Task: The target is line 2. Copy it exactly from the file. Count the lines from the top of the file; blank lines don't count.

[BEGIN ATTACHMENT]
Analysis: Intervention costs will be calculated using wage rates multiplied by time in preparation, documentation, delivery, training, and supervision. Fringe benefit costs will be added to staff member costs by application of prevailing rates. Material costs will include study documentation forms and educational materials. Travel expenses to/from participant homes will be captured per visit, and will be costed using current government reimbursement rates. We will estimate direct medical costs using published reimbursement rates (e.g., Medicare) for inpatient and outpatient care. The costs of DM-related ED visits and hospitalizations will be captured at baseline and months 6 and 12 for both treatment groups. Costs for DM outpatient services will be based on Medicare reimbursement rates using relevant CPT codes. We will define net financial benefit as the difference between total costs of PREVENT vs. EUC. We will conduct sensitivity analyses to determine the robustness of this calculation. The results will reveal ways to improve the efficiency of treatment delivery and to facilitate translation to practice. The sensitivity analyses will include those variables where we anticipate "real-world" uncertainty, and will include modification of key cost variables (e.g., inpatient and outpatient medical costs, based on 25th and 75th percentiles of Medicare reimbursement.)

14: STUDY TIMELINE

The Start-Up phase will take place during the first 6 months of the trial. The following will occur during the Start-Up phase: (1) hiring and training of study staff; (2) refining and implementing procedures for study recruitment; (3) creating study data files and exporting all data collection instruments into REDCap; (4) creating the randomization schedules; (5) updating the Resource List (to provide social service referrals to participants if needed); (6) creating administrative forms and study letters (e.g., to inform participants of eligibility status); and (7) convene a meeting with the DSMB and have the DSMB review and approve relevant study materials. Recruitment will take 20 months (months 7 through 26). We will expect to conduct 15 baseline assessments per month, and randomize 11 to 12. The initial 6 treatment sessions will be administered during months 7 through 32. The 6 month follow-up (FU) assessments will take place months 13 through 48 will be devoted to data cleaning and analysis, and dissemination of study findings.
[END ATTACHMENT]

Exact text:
14: STUDY TIMELINE